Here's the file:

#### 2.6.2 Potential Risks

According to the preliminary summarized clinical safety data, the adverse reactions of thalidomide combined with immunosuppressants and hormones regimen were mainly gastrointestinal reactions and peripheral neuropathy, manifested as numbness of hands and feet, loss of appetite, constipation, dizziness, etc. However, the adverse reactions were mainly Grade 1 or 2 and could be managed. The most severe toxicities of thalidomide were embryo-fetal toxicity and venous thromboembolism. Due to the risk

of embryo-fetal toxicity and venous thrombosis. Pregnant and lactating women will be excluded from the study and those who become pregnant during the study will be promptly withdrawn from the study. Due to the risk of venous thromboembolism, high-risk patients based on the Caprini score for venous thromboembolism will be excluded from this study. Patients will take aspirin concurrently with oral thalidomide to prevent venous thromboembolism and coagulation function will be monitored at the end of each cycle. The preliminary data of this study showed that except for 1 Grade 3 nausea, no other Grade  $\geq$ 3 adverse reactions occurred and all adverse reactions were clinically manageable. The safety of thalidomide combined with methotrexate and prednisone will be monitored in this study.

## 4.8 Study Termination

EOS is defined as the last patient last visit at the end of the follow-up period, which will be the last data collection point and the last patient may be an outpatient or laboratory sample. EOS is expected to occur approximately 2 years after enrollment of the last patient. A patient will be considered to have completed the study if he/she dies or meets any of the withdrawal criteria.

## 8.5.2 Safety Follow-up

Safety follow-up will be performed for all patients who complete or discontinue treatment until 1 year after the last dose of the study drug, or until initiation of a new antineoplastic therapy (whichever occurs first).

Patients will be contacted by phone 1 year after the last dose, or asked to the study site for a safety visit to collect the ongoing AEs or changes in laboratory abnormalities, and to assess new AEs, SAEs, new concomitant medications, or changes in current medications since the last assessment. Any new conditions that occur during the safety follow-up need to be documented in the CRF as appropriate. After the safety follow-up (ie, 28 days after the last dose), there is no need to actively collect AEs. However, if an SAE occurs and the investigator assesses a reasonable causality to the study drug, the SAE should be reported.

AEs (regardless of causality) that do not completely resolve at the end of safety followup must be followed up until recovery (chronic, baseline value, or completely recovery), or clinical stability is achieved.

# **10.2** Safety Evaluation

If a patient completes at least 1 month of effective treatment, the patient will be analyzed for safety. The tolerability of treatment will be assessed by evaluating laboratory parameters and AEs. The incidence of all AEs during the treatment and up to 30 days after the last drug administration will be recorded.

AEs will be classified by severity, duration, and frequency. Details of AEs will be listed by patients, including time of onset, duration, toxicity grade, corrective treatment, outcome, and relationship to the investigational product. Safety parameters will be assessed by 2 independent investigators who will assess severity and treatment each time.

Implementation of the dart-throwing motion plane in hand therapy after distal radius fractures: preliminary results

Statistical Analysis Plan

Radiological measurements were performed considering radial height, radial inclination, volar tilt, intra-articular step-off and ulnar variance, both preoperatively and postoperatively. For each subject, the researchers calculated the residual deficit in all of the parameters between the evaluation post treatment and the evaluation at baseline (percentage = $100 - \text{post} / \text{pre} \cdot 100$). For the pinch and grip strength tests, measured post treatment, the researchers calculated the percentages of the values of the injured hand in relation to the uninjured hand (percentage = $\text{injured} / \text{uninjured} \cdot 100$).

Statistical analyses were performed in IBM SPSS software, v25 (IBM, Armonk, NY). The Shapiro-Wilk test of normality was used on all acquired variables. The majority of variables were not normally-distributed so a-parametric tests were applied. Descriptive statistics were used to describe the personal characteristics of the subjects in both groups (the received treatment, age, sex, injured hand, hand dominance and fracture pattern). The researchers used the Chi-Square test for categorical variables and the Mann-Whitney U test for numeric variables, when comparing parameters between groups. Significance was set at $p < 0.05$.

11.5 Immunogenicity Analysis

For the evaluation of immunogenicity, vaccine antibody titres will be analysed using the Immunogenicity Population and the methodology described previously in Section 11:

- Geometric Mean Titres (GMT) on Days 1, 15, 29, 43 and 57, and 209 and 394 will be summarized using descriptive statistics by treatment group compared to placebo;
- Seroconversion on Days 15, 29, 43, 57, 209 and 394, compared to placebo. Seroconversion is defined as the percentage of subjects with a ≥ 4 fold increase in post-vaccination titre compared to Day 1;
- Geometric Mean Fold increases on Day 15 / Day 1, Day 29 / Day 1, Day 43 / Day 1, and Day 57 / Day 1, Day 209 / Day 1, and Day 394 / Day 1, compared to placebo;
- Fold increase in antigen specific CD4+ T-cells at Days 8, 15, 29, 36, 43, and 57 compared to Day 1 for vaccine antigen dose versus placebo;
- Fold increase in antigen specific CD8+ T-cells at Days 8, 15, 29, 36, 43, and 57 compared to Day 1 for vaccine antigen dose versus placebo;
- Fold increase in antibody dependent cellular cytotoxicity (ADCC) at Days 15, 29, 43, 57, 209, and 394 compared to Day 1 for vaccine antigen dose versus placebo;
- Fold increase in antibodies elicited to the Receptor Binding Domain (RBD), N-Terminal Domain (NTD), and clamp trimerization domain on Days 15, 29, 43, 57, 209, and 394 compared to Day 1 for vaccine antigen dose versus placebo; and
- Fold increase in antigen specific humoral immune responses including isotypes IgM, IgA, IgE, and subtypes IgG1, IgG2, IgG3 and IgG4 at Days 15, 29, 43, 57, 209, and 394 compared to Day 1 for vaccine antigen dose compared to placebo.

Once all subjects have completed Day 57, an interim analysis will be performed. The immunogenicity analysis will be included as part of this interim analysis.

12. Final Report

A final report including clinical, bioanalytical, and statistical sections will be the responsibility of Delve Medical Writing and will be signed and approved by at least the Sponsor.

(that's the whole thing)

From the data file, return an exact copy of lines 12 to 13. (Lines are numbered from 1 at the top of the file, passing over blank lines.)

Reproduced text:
AEs will be classified by severity, duration, and frequency. Details of AEs will be listed by patients, including time of onset, duration, toxicity grade, corrective treatment, outcome, and relationship to the investigational product. Safety parameters will be assessed by 2 independent investigators who will assess severity and treatment each time.

Implementation of the dart-throwing motion plane in hand therapy after distal radius fractures: preliminary results